We recognize that there are challenges associated with China's rapid growth, but what has happened has proved and will prove that China's peaceful development not only brings tangible benefits to the people of China, but also can positively contribute to the well-being of the rest of the world.

First, China can serve as an important engine for world economic growth and prosperity.

In recent years, China has contributed to over 10% of the world economic growth, over 12% to international trade. In 2010, China contributed to over 30% of the world economic growth. Since its accession into WTO, it has imported an average 750 billion US dollars of goods every year, and created more than 14 million jobs for its trade partners. After the global financial crisis broke out, China has worked closely with the international community and played an important role in facilitating global economic recovery and growth.

In the next 5 years, China's imports will reach 10 trillion US dollars, providing further opportunities to farmers, manufacturers, and workers in other parts of the world.

China has played its part in meeting the UN Millennium Development Goals, by canceling over 25 billion RMB of debts for 50 heavily indebted poor countries and least developed countries, and by providing over 30 billion US dollars of financial aid to Africa and other developing countries. We are helping least developed countries expand their export to China, and have pledged zero tariff treatment for 95% of their imports.

Second, China can serve as a positive force for world peace and stability.

China is the only nuclear-weapon country that has publicly stated that it will not be the first to use nuclear weapons, or use or threaten to use nuclear weapons against non-nuclear-weapon states or nuclear-weapon-free zones.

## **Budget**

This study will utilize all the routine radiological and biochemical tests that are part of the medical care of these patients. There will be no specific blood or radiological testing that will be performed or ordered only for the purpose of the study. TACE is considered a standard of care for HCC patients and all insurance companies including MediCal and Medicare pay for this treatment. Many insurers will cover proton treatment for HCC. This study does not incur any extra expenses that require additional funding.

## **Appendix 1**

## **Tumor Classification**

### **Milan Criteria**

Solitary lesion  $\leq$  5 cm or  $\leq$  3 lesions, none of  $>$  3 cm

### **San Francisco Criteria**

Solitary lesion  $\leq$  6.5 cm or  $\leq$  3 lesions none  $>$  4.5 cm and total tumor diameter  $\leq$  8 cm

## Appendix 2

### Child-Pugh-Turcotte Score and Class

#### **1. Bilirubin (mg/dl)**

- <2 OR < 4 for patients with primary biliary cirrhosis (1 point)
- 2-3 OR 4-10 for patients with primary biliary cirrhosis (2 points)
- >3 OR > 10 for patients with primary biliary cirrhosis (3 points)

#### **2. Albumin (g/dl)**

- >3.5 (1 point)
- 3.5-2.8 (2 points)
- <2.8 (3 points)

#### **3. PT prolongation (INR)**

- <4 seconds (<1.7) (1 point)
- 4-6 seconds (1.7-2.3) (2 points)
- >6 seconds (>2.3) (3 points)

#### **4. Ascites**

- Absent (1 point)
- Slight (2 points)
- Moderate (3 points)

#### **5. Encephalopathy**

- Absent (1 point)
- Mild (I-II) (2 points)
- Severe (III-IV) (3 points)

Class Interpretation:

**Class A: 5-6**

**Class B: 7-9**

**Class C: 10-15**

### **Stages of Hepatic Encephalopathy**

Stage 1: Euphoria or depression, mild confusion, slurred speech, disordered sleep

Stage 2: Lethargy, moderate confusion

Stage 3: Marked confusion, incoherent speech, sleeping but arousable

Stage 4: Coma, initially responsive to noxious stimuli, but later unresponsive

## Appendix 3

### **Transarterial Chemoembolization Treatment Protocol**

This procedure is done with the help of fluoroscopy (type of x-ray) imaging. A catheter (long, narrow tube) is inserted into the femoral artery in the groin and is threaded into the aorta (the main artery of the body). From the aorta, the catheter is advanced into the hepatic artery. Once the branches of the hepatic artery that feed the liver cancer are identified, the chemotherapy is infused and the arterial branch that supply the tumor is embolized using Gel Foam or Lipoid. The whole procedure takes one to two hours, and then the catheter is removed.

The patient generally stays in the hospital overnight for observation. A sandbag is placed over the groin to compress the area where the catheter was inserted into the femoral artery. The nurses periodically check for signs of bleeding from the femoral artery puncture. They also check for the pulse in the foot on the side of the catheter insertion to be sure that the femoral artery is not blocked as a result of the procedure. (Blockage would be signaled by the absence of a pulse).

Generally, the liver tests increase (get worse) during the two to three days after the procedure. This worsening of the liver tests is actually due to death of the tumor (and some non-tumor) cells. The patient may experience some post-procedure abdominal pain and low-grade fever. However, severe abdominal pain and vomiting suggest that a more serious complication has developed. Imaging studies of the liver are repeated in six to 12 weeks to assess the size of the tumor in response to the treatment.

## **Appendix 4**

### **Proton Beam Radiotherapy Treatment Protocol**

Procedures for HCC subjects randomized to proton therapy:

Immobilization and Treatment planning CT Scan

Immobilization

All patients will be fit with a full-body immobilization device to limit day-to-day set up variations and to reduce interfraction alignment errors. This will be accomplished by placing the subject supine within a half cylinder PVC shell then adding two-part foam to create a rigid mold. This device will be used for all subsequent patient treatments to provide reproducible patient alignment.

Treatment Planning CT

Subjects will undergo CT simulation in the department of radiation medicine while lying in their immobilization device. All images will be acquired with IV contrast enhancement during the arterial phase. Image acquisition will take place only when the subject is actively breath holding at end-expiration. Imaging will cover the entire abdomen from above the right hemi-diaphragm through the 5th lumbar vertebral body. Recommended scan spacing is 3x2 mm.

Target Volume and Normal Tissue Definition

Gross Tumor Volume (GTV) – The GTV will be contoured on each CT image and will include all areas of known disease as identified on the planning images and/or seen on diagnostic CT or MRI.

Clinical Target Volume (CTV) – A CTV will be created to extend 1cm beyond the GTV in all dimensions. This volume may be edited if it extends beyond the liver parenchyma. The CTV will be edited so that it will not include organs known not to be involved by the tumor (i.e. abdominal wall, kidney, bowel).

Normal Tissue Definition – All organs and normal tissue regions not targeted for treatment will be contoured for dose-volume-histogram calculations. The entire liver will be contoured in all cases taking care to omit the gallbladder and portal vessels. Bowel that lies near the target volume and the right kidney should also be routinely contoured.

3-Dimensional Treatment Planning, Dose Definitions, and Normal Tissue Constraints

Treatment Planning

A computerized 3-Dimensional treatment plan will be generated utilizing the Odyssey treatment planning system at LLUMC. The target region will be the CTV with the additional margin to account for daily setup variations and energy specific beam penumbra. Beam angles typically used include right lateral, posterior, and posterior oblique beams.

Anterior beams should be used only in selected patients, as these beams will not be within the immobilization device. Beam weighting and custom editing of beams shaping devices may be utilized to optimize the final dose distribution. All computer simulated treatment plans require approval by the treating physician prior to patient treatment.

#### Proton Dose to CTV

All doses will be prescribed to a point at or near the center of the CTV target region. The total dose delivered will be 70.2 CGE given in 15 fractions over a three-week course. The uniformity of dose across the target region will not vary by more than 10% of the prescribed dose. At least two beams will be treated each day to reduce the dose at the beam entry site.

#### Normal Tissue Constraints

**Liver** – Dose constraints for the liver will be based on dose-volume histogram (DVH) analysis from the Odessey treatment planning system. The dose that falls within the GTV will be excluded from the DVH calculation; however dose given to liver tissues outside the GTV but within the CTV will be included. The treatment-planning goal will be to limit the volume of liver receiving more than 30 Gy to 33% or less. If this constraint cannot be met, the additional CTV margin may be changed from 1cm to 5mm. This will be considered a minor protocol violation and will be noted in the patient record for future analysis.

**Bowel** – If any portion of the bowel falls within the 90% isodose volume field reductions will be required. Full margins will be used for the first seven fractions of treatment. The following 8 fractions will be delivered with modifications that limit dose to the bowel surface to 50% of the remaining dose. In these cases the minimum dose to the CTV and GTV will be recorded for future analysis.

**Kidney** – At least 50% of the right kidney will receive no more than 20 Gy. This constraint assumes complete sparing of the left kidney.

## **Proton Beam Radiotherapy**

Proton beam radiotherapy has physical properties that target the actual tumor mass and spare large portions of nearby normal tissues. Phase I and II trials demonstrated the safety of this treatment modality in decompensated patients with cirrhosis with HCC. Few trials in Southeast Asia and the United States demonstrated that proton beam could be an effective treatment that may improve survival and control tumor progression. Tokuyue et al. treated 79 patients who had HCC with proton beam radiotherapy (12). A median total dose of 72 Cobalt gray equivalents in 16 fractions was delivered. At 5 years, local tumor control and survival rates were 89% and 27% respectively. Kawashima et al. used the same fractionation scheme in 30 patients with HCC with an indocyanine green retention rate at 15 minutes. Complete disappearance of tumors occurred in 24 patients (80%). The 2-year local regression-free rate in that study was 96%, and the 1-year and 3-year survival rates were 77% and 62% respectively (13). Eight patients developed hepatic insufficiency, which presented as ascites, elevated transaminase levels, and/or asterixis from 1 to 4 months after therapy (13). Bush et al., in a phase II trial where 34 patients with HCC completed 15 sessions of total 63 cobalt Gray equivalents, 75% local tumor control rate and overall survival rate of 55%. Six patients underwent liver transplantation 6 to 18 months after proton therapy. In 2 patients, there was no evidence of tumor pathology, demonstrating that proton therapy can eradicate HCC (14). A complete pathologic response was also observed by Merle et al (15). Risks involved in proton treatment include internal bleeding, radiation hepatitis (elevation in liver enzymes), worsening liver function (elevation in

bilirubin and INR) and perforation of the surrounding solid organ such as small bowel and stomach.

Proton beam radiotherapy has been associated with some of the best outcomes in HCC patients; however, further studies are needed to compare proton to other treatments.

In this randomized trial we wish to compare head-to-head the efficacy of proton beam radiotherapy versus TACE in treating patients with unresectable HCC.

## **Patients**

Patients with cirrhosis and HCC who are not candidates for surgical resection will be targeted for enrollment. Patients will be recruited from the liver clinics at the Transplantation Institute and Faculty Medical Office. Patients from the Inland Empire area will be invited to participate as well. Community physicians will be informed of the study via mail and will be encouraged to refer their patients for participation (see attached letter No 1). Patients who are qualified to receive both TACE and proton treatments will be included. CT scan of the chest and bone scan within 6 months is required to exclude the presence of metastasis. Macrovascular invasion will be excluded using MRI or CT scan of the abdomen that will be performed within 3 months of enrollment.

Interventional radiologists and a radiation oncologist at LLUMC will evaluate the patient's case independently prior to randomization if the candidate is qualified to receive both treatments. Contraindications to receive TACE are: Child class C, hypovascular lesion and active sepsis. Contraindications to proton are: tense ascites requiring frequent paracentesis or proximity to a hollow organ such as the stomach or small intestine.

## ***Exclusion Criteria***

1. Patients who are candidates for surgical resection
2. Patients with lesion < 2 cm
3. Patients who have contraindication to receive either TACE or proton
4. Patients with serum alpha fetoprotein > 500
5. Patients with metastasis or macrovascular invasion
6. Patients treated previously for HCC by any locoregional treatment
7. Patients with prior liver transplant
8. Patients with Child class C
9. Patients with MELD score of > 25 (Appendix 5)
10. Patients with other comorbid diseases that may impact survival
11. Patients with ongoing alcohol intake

China opposes all forms of terrorism and has taken an active part in international cooperation in anti-terrorism and non-proliferation.

China has played a constructive role in addressing such international and regional issues as the Korean nuclear issue and the Iranian nuclear issue, and has helped to establish the Six-Party Talks mechanism on the Korean nuclear issue.

China has taken an active part in international peacekeeping operations. We have sent 210,000 personnel to 30 UN operations, more than any other permanent member of the UN Security Council. We have dispatched naval escort fleets to the Gulf of Aden and waters off the Somali coast, playing a constructive role in combating piracy and ensuring the safety and security of international navigation routes.

Third, China can serve as a contributor to international systems and regimes.

China has joined over 100 inter-governmental organizations, signed more than 300 international instruments, and is a responsible participant and contributor in the international system.

We support multilateralism. We will continue to taking part in international cooperation, promote reform of the global governance structure, contribute to the formulation and improvement of international rules and make the international order more just and equitable.

We will continue to participate in the G20 process, encourage it to move from a crisis responding mechanism to a platform for international economic governance, and better reflect the aspiration and interests of the developing countries. China's increase in the quota and voting power in the World Bank and the IMF will enable us to play a more constructive role in improving world economic governance and economic rebalancing.

We will continue to support the Doha round of talks for a balanced and win-win multilateral trading system with universal benefit. We will continue to speak against all forms of trade protectionism.